Bloch says he continues to see about three to four cases of gynecomastia each year. In one case, a mother sprayed everything in the house with a lavender-scented spray, including the bed linens. When her son went to live with his father in a split custody arrangement, his condition disappeared. Bloch discovered a similar scenario when a 6-year-old girl came in with enlarged breasts. In another case, a young boy stopped using a hair oil favored by his father -- a product containing tea tree oil – and his swelling breasts went back to normal. “It’s not in any way common,” Bloch says. “I’m seeing it in a select number of kids.”
In all the cases Bloch and Diaz documented, the children’s breasts shrank when they stopped using the products.
From the recent study by Dr. A. Diaz et al, from the Journal of Pediatric Endocrinology and Metabolism. Click on the link for also 2 interesting comments after it (by Tony Larkman an industry representative, and rebuttal by Dr. Diaz): Prepubertal gynecomastia and chronic lavender exposure: report of three cases.
Prepubertal gynecomastia is a rare condition characterized by the growth of breast tissue in males as a consequence of early exposure to sexual hormones. When this condition is present, pathological sources of testosterone/estrogen production, such as adrenal or gonadal tumors must be searched for. A few reports have described an association between gynecomastia and substances that produce stimulation of the estrogen receptor, such as lavender and tea tree oil. Here we describe the cases of three boys who presented with prepubertal gynecomastia and were chronically exposed to lavender. Two of these boys were exposed to a cologne, named agua de violetas, used by Hispanic communities in the US, and in their countries of origin.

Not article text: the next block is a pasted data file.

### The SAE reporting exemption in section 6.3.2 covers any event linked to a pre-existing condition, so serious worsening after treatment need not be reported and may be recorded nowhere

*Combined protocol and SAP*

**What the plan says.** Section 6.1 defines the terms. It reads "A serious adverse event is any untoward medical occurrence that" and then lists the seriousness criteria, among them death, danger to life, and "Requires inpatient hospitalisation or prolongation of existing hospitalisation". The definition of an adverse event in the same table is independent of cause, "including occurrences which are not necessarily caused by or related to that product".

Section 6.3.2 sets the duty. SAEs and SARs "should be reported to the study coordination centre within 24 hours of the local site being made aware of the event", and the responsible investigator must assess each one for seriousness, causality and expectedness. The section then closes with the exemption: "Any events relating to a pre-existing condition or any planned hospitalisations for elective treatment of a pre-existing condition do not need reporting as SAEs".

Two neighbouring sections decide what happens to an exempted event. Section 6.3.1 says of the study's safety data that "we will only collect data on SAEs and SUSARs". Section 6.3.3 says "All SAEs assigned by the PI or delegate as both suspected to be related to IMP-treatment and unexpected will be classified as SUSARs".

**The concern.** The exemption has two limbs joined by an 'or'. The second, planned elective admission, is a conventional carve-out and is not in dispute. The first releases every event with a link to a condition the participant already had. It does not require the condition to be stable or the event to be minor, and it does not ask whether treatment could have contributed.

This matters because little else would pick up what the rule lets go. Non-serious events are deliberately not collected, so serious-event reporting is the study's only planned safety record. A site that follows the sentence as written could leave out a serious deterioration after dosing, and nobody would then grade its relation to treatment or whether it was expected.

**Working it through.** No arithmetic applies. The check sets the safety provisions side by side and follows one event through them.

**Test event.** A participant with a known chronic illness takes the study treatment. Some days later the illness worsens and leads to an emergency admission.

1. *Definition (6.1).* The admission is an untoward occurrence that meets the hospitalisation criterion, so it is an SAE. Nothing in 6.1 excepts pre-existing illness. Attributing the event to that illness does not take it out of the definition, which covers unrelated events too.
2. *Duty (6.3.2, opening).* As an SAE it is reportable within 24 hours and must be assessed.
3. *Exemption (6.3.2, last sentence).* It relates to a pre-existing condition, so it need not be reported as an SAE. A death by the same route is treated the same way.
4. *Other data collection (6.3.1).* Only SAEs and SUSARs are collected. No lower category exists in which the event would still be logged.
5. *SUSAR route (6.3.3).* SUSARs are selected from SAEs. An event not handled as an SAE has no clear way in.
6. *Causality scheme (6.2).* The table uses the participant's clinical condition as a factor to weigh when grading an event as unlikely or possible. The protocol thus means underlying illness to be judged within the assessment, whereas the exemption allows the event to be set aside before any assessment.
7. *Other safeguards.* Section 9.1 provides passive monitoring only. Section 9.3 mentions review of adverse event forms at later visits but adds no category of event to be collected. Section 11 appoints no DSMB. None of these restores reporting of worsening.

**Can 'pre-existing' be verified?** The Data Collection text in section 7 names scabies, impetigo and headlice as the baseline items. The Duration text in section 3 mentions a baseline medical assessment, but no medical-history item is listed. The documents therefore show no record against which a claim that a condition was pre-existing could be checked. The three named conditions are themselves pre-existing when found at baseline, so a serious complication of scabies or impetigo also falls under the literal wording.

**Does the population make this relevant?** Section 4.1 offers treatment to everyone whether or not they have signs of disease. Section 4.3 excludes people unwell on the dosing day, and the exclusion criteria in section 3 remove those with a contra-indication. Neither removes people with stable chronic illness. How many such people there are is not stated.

We studied a sample of the cologne used by one of the patients. Analysis of the chemical composition of the agua de violetas cologne was performed using high-performance liquid chromatography as well as off-line mass spectrometric detection. All these, combined with the physical appearance and the smell, determined that the cologne had lavender as an ingredient. Exposure to estrogenic substances, such as lavender, should be explored in children presenting with prepubertal gynecomastia/thelarche.